When to use the new-Operator in C++

During my C++ studies, there have been a bunch of questions which came up related to proper memory management, passing data structures and so long. One question was, when to use the new-Operator to instantiate for example a class and when not.

Basically, you should use the new-Operator when you want to make sure, that the object still exists after leaving scope.

Let’s have a look at this code:

void foo()
{
Point p = Point(0,0);
} // p is now destroyed.
 
for (...)
{
Point p = Point(0,0);
} // p is destroyed after each loop
 
class Foo
{
 
Point p;
}; // p will be automatically destroyed when foo is.

If you want to make sure, your objects survives when leaving scope, use then new operator, like this:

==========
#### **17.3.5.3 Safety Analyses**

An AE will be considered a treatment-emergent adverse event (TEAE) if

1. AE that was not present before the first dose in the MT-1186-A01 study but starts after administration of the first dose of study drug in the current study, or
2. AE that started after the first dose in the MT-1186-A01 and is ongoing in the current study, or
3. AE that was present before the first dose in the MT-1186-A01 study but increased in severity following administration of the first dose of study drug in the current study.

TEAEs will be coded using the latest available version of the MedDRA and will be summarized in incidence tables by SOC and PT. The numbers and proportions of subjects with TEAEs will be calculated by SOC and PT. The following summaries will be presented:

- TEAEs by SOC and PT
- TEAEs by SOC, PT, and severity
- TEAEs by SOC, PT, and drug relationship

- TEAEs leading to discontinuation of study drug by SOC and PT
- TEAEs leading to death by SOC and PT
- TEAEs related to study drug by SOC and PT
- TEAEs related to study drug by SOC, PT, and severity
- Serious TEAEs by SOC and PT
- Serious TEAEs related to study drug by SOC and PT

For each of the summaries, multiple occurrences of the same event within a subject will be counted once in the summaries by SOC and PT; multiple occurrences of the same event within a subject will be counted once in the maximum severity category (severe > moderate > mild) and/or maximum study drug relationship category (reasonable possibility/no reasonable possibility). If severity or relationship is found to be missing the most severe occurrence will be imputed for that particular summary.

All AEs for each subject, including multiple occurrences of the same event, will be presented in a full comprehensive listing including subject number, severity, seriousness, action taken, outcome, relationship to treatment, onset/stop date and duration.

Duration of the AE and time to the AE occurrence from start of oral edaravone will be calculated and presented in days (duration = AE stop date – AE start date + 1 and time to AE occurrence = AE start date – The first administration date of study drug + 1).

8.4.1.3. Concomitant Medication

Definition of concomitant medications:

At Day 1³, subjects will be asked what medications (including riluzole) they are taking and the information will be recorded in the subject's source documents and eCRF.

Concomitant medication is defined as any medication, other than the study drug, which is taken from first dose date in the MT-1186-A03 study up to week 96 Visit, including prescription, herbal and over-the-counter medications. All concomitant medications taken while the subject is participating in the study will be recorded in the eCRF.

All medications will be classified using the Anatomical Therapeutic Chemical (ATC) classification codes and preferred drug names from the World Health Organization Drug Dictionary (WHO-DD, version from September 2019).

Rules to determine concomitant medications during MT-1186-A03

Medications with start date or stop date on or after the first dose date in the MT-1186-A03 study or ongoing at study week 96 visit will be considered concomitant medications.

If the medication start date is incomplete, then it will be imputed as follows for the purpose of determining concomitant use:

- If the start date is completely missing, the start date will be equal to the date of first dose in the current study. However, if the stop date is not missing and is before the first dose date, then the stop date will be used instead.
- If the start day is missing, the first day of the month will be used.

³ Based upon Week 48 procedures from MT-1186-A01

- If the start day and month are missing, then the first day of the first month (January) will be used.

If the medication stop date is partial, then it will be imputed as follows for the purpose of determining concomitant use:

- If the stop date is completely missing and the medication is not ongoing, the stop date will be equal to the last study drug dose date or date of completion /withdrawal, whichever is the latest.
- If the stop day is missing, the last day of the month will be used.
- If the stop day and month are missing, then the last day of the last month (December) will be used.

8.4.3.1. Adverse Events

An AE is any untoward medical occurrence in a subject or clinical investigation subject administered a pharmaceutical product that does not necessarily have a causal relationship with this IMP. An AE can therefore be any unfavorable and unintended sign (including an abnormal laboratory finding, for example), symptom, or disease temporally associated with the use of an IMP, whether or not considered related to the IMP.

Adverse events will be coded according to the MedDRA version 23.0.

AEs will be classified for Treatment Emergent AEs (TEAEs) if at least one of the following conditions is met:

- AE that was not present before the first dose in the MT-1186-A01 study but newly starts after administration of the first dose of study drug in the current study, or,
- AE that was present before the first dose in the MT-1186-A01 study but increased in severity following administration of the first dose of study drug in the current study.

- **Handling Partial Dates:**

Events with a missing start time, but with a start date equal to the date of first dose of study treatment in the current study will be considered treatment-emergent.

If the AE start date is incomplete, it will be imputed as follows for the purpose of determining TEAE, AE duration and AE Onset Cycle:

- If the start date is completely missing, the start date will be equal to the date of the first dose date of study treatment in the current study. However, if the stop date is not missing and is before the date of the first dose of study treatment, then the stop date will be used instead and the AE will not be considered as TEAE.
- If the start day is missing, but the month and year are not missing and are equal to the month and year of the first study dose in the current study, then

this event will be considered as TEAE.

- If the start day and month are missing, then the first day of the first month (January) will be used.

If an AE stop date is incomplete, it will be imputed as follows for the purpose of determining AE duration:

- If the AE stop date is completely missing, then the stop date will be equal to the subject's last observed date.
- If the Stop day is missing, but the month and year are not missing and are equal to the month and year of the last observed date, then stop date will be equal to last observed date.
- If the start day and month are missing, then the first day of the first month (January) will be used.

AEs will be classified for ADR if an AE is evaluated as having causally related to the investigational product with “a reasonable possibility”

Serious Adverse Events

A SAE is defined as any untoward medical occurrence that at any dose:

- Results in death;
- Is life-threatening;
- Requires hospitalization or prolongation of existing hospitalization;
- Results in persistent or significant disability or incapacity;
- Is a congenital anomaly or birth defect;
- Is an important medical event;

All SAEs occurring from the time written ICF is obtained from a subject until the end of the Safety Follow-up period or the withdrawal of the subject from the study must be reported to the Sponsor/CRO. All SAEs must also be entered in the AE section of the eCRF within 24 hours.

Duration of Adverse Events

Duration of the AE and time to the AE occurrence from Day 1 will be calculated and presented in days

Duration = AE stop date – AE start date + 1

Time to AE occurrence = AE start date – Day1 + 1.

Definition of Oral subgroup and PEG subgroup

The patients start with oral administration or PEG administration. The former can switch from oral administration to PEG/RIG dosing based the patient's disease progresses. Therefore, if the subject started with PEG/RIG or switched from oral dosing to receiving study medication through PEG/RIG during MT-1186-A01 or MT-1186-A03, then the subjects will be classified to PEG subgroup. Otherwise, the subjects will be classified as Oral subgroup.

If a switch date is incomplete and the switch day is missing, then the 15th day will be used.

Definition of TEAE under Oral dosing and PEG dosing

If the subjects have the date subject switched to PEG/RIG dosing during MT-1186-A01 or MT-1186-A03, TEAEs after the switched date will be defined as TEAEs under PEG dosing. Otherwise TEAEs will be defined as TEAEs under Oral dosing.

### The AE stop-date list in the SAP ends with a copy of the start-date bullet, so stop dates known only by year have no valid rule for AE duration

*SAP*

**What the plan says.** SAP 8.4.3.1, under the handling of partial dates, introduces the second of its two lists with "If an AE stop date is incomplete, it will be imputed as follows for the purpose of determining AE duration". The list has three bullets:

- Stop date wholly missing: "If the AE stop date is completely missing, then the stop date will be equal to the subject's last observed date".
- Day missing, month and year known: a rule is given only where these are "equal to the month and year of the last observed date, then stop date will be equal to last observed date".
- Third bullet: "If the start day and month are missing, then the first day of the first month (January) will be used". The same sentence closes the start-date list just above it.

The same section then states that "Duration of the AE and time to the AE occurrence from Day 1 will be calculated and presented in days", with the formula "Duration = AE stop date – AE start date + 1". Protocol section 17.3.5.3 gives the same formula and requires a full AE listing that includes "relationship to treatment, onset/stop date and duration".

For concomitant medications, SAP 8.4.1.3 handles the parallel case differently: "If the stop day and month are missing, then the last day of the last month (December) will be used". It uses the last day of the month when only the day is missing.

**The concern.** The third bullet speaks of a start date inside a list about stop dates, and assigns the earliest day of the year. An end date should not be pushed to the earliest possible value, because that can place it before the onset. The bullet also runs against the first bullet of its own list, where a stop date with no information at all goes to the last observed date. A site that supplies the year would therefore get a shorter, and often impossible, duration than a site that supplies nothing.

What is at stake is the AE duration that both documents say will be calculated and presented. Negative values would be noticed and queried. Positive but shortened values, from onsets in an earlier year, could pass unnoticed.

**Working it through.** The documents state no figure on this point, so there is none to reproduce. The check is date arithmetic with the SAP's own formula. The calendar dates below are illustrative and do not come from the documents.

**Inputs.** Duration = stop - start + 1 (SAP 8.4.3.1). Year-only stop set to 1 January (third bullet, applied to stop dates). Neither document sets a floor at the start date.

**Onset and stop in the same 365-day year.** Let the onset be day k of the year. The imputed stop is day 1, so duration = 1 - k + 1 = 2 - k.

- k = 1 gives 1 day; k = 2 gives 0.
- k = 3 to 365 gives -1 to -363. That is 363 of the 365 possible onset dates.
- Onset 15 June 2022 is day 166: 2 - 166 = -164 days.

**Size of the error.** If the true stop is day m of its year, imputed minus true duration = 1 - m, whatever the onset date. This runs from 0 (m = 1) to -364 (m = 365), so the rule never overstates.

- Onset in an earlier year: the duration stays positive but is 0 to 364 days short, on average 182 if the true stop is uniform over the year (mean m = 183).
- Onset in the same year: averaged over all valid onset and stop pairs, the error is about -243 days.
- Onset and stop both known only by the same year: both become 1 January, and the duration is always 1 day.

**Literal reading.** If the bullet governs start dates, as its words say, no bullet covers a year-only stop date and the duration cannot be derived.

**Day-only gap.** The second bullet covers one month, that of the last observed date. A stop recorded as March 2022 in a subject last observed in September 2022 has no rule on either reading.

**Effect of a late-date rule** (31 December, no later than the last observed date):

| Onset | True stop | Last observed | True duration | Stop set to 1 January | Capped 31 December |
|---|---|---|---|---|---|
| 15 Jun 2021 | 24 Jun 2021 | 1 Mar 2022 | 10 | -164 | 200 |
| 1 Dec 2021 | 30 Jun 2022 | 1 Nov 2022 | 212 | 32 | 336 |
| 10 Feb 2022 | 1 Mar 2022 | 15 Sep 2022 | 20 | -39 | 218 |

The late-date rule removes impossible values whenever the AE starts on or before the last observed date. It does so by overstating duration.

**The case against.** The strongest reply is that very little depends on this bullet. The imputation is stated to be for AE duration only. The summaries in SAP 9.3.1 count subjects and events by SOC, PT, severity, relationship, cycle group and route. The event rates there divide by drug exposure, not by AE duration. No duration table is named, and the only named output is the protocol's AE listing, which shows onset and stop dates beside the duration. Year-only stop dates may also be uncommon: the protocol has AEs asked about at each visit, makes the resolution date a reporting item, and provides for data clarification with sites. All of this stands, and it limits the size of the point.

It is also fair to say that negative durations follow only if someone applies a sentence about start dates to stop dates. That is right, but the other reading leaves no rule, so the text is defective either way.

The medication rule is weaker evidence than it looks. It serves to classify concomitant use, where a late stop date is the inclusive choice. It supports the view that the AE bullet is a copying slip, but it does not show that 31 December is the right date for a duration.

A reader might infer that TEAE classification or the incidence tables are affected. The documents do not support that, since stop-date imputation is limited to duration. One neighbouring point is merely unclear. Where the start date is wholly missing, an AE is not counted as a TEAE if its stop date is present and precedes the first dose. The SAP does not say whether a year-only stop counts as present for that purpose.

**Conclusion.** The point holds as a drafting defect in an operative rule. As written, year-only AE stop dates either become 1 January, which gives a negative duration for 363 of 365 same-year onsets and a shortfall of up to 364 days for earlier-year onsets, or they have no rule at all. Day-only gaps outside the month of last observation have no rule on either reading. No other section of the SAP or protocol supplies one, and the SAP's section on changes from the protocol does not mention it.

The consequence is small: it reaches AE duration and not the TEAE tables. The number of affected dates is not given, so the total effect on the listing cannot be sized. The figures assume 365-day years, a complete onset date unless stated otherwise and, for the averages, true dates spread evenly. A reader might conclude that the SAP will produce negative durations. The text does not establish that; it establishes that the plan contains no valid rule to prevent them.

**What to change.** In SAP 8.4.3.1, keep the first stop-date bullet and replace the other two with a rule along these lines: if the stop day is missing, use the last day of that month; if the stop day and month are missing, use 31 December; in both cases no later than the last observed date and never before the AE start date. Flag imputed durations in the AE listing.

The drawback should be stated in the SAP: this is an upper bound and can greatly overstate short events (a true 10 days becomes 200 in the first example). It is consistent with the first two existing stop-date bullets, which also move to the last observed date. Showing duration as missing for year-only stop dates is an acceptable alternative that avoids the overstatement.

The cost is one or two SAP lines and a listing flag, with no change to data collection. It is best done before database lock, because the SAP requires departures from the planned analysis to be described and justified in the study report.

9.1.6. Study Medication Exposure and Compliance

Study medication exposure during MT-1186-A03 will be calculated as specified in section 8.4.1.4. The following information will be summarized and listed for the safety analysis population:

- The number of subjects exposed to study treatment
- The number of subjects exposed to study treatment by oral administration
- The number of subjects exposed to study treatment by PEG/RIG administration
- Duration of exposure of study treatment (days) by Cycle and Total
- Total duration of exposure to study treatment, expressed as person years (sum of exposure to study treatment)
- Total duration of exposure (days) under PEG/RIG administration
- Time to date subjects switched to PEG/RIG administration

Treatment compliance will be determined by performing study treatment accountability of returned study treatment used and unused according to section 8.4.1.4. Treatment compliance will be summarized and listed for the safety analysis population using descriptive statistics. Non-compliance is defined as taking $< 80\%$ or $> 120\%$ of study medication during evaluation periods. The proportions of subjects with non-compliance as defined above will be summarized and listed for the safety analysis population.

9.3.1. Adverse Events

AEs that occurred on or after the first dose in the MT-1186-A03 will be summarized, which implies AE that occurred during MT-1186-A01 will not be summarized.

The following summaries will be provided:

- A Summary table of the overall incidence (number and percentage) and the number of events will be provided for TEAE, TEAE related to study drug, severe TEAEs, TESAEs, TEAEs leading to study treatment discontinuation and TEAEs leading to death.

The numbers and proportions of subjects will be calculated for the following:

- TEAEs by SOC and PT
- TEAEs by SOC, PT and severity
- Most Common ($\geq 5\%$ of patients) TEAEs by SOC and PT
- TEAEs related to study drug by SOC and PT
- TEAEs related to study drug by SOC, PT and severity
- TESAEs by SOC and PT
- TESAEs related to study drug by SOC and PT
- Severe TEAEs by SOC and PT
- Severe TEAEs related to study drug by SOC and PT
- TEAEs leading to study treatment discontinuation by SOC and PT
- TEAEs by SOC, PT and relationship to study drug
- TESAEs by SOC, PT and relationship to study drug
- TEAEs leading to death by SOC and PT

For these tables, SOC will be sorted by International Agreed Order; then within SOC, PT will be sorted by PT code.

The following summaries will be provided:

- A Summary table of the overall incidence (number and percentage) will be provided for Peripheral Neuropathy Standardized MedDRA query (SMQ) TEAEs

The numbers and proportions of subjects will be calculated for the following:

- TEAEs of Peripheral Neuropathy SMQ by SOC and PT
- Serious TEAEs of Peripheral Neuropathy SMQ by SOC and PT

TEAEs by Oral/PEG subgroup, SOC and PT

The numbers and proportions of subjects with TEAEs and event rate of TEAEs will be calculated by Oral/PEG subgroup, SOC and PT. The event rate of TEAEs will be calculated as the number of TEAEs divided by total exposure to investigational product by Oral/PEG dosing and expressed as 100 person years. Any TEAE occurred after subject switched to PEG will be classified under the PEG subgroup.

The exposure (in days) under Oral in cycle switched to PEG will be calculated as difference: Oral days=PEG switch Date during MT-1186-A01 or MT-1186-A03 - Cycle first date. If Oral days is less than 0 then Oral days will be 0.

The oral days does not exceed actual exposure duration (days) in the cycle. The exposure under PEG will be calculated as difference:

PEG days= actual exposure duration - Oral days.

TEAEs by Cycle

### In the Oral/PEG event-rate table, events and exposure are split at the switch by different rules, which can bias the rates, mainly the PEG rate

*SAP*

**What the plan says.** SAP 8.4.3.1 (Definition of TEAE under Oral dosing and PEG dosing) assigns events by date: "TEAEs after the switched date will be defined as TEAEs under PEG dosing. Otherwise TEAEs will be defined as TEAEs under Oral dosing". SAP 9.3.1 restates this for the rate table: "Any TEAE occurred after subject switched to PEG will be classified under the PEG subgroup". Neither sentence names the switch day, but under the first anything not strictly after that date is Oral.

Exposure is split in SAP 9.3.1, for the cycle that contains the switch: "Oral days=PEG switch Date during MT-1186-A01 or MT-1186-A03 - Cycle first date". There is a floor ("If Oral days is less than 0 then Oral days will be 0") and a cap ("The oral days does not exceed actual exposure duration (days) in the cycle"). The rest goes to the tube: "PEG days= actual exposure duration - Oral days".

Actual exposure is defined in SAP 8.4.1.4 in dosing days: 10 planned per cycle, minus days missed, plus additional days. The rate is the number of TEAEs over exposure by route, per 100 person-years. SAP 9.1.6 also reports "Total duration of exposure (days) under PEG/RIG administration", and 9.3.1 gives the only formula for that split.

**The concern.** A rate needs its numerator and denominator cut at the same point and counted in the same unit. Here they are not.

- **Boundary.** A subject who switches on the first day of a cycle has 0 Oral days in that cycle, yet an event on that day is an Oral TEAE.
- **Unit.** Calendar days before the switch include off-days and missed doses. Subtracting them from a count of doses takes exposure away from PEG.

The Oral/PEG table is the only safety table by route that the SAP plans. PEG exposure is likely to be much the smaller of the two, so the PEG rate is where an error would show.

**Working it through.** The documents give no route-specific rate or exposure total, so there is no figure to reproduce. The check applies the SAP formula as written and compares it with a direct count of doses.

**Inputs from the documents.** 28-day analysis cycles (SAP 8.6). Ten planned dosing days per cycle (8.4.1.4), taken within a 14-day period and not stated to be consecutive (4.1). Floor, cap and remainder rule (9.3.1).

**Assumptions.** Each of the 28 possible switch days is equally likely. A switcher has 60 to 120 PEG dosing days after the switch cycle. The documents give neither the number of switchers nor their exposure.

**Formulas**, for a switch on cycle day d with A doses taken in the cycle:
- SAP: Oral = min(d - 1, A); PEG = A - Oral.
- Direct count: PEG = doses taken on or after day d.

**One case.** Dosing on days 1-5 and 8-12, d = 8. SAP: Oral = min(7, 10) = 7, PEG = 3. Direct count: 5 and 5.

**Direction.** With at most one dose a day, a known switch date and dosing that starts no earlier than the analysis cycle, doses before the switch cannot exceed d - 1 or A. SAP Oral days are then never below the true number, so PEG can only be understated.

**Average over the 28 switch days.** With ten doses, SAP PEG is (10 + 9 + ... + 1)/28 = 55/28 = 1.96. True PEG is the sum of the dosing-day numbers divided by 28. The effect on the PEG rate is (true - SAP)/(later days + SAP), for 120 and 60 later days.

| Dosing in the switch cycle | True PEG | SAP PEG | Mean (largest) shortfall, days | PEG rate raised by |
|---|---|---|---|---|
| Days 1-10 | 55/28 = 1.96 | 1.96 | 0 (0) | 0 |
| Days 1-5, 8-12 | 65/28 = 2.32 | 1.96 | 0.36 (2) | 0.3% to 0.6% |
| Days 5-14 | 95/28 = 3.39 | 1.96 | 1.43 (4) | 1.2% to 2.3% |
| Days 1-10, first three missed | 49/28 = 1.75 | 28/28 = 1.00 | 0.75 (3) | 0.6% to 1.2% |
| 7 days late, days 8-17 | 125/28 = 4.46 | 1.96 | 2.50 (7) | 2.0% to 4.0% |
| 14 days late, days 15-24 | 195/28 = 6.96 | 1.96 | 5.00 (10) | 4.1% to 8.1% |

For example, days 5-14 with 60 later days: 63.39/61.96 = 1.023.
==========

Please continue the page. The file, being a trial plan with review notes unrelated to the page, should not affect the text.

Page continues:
void SomeFunc2()
{
Point *p1 = new Point(0,0);
delete p1; // p1 is leaked unless it gets deleted
}

Please note that when you instantiate a type with the new-Operator, you have to manually free this memory, as soon as it is no more used. Also, memory allocation using new is more expensive in terms of time than if they are allocated in-place.

You can, for example, instantiate a type inside a method using new-Operator and then pass the object using a pointer to a method not in scope of the current method.

Types instantiated using new are allocated on the heap memory.

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